For my final blog as a contributing writer on Upstream, I’d like to reflect back on the last two semesters and what I’ve learned completing my Interdisciplinary Certificate in Health Communications. First and foremost: communication really is key.
In my Masters of Public Health program, we learn the ins and outs of nutrition basics –what the recommendations are throughout the the life cycle, how to treat difficult medical conditions with food, how to plan impactful public health programs, how to analyze the latest research, and more. In the first part of my internship to become a Registered Dietitian, I also learned firsthand how communication can make or break health promotion efforts, the success of a grant proposal, or a one-on-one counseling session. A recurring theme in all of this is that the communication has to be exceptional in order to see a favorable outcome.
Health communication is a rigorous social science. There are theories (more than I’m able to wrap my head around) trying to predict how communication strategies will affect behavior change. Research looks at how images may affect attitudes and self-efficacy, how visual appeal dictates our trust, how tailoring communications helps make them more effective, how the media promotes but can also combat stigma, and how interpersonal communication can enhance large-scale campaigns. The list goes on.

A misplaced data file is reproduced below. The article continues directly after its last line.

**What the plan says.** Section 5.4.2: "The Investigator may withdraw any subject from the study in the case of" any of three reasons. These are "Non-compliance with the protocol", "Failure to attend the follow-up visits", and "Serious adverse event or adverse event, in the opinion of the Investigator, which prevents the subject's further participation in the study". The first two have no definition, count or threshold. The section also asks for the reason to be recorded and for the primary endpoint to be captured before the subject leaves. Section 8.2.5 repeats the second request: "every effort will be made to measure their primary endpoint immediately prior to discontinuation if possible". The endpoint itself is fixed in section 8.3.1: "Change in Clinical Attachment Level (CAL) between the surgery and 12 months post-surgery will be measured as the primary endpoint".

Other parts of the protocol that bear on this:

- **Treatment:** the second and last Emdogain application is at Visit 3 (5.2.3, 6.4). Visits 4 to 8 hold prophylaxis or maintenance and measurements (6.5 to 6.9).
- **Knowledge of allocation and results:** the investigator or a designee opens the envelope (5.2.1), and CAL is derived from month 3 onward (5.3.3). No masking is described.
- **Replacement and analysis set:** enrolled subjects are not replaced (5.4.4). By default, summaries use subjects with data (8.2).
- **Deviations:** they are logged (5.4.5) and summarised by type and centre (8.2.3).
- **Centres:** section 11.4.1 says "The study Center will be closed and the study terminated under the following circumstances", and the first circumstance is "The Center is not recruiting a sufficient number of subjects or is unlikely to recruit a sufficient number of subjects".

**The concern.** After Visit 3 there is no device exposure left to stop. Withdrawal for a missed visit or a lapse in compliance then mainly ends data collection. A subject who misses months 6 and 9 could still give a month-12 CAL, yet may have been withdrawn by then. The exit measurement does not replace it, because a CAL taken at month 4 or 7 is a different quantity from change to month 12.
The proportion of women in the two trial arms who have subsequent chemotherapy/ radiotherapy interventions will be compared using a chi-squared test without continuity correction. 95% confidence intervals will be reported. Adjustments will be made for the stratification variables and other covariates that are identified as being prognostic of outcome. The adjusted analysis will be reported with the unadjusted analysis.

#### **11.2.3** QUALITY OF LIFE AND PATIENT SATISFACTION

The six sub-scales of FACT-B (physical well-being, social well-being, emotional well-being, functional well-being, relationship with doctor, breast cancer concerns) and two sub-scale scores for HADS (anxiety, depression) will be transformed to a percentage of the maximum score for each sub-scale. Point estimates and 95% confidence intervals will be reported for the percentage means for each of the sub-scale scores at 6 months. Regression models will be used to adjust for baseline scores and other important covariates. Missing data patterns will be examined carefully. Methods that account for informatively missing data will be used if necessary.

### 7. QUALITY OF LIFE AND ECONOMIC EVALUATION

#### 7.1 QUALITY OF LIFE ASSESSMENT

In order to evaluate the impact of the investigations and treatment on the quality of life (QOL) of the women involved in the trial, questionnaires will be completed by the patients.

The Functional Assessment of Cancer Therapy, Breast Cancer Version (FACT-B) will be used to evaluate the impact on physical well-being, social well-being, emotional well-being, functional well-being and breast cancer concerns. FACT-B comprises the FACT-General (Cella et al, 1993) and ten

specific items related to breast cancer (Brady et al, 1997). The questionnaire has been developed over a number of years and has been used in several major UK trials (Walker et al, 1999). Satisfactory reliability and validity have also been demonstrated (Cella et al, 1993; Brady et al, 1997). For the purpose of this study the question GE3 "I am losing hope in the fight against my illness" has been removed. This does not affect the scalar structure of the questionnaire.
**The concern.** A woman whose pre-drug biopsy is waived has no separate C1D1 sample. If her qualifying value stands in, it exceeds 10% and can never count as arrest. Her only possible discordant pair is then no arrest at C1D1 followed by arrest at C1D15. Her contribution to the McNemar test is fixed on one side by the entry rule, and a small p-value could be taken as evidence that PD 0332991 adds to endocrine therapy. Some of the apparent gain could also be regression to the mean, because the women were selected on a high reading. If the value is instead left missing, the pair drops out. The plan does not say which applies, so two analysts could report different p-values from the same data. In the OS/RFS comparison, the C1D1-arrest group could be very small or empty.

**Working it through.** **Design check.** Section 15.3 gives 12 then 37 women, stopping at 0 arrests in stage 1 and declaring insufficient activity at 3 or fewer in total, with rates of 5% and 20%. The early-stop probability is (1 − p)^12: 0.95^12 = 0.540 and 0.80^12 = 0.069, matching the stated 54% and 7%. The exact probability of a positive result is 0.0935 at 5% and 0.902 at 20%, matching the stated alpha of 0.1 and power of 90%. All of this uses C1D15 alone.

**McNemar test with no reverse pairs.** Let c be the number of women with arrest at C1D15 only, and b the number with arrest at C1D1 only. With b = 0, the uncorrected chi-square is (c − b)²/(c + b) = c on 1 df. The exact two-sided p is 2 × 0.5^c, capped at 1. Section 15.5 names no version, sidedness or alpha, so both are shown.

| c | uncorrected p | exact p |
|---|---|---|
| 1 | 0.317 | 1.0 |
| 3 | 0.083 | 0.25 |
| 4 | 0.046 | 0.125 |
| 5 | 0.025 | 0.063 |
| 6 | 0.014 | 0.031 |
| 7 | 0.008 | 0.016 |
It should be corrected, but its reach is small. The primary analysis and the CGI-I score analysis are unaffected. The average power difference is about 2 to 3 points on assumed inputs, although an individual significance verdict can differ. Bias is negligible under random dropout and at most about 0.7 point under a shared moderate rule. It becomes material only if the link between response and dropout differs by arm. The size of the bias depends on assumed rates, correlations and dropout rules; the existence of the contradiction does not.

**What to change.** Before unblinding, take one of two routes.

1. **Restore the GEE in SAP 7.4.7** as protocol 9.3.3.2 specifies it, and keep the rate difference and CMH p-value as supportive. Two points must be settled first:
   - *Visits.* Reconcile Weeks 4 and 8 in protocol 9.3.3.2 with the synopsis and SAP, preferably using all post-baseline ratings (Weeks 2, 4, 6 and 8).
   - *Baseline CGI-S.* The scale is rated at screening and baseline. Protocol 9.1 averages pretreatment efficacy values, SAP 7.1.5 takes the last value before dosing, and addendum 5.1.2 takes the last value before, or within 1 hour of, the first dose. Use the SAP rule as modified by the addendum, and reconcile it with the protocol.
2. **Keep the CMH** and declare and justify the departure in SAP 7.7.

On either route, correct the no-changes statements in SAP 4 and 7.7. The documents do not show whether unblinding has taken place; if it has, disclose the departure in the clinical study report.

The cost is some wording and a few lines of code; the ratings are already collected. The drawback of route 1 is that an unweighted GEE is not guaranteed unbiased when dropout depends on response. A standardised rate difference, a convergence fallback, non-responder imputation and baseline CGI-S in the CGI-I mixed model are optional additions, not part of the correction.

What I’ve come to find in my short time in the health comm world is that human beings are very complicated creatures, and how (or when or who or why) you communicate health messages to them is extremely important to the success of that message getting through. Applying this to my future profession in nutrition, you can’t just tell someone to eat healthy and expect results! The same goes for public health efforts attempting to reach people at the population level. This is especially important to remember as a health professional, because the way we think about these topics may diverge from how the general public thinks of them. We should always trust the audience and know that however a message resonates with them is important to the way we design our campaigns and messages.
So thank you, health communication world, for letting me get a glimpse into your complex and necessary world. I hope the things I’ve learned can help me become a better nutrition professional where I can make lasting changes for people who need it.
Photo source: Virginia Sea Grant via Flickr.com